Editor in Chief: Moh. Reza Huwaida Monday, April 19th, 2021

Insurgency ‘Un-Islamic’ and Contrary to Peace Talks

All Afghans, including ordinary people, religious scholars, and security officials, have raised their concern about the recent wave of systematic and targeted killings. The Taliban leadership holds peace talks and their military commanders and rank and file engage in killing Afghan soldiers and civilians to gain concessions at the negotiating table.
Recently, Afghan clerics condemned the Taliban’s acts of violence saying that the current war in the country had no religious justification and all ethnic groups have the right to live peacefully. Clerics reaffirmed their support to the peace process saying that a system needed to be established in which “all layers of society, all ethnicities, all groups and schools of thought” could see themselves in. They called on the Taliban to stop violence and bloodshed and declare ceasefire. Mawlavi Khudadad Saleh, head of the Herat Ulema Council, is cited as saying, “Shia has the right, Sunni has the right, Hindu has the right to live in Afghanistan, all layers of the society should be considered in talks. We do not talk about an imposed Islam, we talk about the Islam which the Quran talks about. We have respected Ulema in Afghanistan, only these respected clerics can decide about it.”
Earlier, clerics from Kuwait, Indonesia and some other Islamic countries had described the war in Afghanistan as “un-Islamic”.
Afghan security officials revealed that after the Taliban group signed peace agreement with the United Nations in Qatar, the group established a faction called “Obaida Caravan” to carry out targeted killings across the country. Hence, the Taliban were behind the recent targeted killings under another name. Officials said that if the Taliban were not behind the attacks, they had to condemn them.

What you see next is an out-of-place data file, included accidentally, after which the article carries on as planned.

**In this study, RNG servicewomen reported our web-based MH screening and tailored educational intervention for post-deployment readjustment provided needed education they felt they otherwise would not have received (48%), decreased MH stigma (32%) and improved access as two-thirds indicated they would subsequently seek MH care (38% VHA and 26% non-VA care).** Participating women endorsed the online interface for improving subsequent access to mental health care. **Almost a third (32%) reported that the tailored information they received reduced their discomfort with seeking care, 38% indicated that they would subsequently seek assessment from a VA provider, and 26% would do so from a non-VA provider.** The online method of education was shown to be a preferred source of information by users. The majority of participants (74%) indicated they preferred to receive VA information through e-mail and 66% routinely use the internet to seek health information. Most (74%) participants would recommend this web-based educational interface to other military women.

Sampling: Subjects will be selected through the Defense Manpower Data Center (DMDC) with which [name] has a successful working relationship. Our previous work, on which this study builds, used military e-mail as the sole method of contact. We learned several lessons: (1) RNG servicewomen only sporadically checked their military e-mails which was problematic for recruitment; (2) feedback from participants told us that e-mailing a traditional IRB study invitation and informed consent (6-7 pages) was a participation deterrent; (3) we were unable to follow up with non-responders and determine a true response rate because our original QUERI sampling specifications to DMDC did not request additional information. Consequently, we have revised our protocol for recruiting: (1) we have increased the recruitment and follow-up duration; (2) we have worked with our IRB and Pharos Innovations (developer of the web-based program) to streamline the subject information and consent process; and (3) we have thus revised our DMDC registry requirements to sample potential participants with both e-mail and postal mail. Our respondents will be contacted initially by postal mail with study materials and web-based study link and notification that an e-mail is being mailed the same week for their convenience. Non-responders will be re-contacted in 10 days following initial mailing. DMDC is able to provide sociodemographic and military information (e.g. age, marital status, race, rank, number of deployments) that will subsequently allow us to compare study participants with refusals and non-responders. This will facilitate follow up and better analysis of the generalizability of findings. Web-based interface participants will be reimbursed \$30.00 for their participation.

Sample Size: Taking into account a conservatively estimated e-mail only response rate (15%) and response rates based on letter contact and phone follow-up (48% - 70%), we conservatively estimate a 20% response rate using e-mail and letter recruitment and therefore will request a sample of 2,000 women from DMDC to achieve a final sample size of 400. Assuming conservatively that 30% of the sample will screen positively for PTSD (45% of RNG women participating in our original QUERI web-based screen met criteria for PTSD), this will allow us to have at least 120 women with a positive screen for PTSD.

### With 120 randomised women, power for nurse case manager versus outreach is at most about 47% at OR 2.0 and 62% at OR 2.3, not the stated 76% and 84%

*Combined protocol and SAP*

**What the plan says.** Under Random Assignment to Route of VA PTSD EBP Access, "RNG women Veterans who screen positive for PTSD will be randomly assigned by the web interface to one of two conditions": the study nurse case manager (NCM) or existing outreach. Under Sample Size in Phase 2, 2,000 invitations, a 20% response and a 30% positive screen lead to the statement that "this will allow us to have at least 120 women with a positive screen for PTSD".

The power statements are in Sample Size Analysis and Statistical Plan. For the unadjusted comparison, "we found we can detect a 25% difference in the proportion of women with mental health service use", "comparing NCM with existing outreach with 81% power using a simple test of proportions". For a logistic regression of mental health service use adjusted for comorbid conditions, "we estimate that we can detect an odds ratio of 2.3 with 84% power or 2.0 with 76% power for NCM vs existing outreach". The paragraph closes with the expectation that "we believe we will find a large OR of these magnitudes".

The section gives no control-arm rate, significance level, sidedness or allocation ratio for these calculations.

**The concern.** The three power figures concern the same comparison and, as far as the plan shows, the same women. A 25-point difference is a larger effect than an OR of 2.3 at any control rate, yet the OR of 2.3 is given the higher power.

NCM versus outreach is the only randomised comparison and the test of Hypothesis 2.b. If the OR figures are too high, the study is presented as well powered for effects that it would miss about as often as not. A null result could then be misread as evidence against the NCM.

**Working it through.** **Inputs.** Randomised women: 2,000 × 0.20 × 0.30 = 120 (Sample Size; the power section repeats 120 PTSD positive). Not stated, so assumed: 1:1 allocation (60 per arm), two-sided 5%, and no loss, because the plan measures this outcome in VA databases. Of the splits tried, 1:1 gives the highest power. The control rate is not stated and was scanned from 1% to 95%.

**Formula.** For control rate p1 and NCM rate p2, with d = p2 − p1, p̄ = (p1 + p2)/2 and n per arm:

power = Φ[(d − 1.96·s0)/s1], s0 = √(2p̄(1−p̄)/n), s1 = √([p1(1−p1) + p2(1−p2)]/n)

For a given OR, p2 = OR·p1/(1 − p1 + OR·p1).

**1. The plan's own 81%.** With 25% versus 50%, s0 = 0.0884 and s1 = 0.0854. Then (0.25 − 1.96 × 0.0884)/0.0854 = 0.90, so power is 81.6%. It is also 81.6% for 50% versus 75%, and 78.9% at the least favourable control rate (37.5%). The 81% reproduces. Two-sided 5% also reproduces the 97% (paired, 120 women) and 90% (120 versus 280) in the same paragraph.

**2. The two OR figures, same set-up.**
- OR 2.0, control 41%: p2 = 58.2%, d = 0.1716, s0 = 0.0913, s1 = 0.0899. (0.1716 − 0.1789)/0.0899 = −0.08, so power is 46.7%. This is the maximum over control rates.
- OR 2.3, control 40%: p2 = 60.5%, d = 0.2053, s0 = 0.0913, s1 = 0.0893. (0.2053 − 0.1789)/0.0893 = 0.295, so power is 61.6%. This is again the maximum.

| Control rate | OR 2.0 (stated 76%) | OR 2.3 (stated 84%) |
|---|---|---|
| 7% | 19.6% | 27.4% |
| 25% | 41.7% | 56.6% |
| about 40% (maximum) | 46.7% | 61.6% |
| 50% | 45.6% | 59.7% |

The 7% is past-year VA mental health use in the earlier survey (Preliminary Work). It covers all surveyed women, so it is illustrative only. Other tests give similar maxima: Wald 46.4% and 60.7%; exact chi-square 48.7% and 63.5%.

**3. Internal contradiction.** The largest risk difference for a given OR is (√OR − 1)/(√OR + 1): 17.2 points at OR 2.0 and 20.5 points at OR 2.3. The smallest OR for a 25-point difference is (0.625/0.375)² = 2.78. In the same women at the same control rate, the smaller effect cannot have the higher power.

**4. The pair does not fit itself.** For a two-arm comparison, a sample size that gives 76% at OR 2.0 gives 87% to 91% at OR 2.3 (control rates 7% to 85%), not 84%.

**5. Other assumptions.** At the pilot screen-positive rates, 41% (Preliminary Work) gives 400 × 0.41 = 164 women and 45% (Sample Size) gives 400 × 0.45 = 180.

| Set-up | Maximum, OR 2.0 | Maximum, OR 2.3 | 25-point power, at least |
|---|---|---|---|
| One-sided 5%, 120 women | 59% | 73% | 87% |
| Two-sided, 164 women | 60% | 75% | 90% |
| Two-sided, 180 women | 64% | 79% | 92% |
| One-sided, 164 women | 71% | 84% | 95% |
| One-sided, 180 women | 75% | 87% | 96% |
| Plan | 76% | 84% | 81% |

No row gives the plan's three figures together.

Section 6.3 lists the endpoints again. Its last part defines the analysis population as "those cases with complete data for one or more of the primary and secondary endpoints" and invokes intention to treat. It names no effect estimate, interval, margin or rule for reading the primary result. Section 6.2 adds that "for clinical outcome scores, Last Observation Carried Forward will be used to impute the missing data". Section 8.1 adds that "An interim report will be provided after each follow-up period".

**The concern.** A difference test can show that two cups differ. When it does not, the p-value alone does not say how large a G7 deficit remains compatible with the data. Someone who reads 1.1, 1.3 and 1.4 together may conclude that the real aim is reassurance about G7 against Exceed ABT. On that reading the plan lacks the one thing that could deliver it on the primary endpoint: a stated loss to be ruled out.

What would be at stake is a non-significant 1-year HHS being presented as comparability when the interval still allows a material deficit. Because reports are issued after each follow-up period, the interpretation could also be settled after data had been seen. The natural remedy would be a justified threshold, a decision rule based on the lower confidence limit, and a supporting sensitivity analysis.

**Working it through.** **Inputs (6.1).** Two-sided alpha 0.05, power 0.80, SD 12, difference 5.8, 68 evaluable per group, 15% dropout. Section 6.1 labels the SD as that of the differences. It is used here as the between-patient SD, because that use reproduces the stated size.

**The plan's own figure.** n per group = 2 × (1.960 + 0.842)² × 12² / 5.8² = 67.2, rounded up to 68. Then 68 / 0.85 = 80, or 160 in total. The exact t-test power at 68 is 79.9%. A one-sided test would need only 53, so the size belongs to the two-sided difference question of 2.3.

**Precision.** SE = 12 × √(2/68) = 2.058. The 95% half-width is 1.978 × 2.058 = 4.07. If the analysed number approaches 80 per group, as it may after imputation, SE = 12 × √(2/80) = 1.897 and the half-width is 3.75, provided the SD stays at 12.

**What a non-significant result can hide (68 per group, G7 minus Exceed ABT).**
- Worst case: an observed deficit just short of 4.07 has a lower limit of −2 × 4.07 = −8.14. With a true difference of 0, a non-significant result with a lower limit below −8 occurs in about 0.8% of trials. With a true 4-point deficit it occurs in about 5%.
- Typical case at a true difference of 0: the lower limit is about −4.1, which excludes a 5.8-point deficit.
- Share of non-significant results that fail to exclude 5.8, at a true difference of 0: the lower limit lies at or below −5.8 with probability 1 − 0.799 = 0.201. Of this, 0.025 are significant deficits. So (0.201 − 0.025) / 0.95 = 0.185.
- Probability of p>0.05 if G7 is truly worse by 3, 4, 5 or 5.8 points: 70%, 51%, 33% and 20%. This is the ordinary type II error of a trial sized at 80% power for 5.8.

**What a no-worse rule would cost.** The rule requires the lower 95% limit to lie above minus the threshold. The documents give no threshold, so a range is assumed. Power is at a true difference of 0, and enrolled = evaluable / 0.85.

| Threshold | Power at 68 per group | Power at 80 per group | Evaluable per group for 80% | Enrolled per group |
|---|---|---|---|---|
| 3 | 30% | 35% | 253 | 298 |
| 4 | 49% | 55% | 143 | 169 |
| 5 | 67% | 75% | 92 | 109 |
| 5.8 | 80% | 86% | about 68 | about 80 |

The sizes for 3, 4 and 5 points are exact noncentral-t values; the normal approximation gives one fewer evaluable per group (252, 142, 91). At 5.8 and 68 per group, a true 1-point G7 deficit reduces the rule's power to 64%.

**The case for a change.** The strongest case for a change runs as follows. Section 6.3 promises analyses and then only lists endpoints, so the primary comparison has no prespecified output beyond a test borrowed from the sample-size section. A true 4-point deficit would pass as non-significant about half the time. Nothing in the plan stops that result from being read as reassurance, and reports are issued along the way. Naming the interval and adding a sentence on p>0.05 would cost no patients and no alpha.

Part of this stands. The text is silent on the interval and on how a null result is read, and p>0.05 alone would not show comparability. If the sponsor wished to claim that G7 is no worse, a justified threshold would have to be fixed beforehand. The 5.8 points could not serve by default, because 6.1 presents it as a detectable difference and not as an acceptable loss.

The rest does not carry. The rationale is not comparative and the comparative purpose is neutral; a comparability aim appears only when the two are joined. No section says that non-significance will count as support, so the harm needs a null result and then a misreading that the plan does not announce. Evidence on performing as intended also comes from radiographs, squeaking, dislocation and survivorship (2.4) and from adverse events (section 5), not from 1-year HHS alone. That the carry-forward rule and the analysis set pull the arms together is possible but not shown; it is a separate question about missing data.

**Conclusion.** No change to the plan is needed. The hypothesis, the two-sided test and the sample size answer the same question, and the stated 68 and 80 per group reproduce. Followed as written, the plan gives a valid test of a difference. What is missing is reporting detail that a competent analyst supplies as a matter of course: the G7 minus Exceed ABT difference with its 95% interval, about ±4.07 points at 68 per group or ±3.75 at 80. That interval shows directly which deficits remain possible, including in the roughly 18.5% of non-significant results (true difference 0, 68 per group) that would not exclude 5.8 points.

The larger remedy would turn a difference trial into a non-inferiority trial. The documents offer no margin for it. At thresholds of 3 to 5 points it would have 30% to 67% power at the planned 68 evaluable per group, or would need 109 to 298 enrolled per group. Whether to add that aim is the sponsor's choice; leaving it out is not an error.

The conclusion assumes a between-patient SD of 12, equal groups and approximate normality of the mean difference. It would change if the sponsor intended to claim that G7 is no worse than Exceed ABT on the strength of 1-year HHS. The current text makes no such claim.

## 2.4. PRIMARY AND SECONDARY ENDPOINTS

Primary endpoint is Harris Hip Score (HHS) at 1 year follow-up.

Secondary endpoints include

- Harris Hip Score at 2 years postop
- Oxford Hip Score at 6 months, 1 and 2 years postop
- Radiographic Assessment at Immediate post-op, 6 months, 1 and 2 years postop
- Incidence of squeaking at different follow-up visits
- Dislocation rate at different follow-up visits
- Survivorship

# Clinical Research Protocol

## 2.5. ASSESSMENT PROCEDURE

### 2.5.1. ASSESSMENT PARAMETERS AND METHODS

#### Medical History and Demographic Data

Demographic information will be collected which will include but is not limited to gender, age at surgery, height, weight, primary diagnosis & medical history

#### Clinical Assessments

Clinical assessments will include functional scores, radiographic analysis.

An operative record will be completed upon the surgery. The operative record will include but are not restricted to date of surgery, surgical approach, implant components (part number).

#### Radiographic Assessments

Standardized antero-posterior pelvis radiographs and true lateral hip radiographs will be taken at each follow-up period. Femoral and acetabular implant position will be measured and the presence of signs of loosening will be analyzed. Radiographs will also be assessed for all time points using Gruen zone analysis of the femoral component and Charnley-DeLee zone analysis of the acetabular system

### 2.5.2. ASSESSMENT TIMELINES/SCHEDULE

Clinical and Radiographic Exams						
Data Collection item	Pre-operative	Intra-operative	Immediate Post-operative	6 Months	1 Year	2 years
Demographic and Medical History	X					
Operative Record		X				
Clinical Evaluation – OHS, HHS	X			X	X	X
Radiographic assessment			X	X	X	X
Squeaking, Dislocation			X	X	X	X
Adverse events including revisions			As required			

The Taliban’s practices show that the Taliban are not genuine at the peace table and they may support their violent faction, operating under the “Obaida Caravan” or other of such ilk in the future even after signing peace agreement with the Afghan government. The Taliban do not claim responsibility for the recent wave of attacks to avoid religious condemnation as well as regional and international pressure.
The engagement of religious scholars in political issues and extending the room for peaceful coexistence and spirit of brotherhood is highly crucial. All clerics have to reaffirm their support to peace and highlight religious tenets to the masses from moderate point of view. In short, Ulema councils and religious scholars carry heavy weight in spreading tolerance, reforming cultural deviation, and mitigating violence.
It is self-explanatory that spilling the blood of Afghan people, mainly civilians, and fighting against an Islamic country has no religious basis. Declaring war against the Islamic republic and killing non-combatants are against religious tenets, according to all Islamic clerics.
Earlier, the Taliban said they would fight against “occupation”, but their narrative has come under question after signing agreement and declaring peace with the United States.
If the Taliban hold talks with good intention, they have to decrease their violence, stop shedding the blood of civilians, and listen to the demands of the public.
Meanwhile, if the Taliban believe they are on the right side ideologically, they have to debate their views with Afghan religious clerics on national media instead of seeking to impose their mindset with the barrel of gun. The Taliban’s trying to eliminate their opponents physically, indicates their weakness. They show zero tolerance in hearing a voice contrary to their ideology and mindset. The strategy of violence and repression is irrational in modern world. Even the Taliban are said to have no clear vision about Islamic structure as they are not able to define. 
If the Taliban listen to public demands and have genuine intention in the talks, they have to declare ceasefire instead of seeking to impose their radical mindset and parochial worldview at gunpoint or seeking concessions and pressuring the government through targeting civil society and media activists. If ceasefire is not declared, talks are likely to be derailed and Afghans would lose their hope and trust in the peace process.
The Taliban had better stop playing a foul game at the peace table and negotiate outspokenly what they believe in. Continuation of insurgency is contrary to peace talks.
The international community and regional and global stakeholders have to press the Taliban strictly to be genuine in the talks and no more play with the fate of people.
The Taliban’s ideology is challenged seriously by religious institutions and their war has no religious justification. They have to stop capitalizing on the feelings of their militants and declare ceasefire.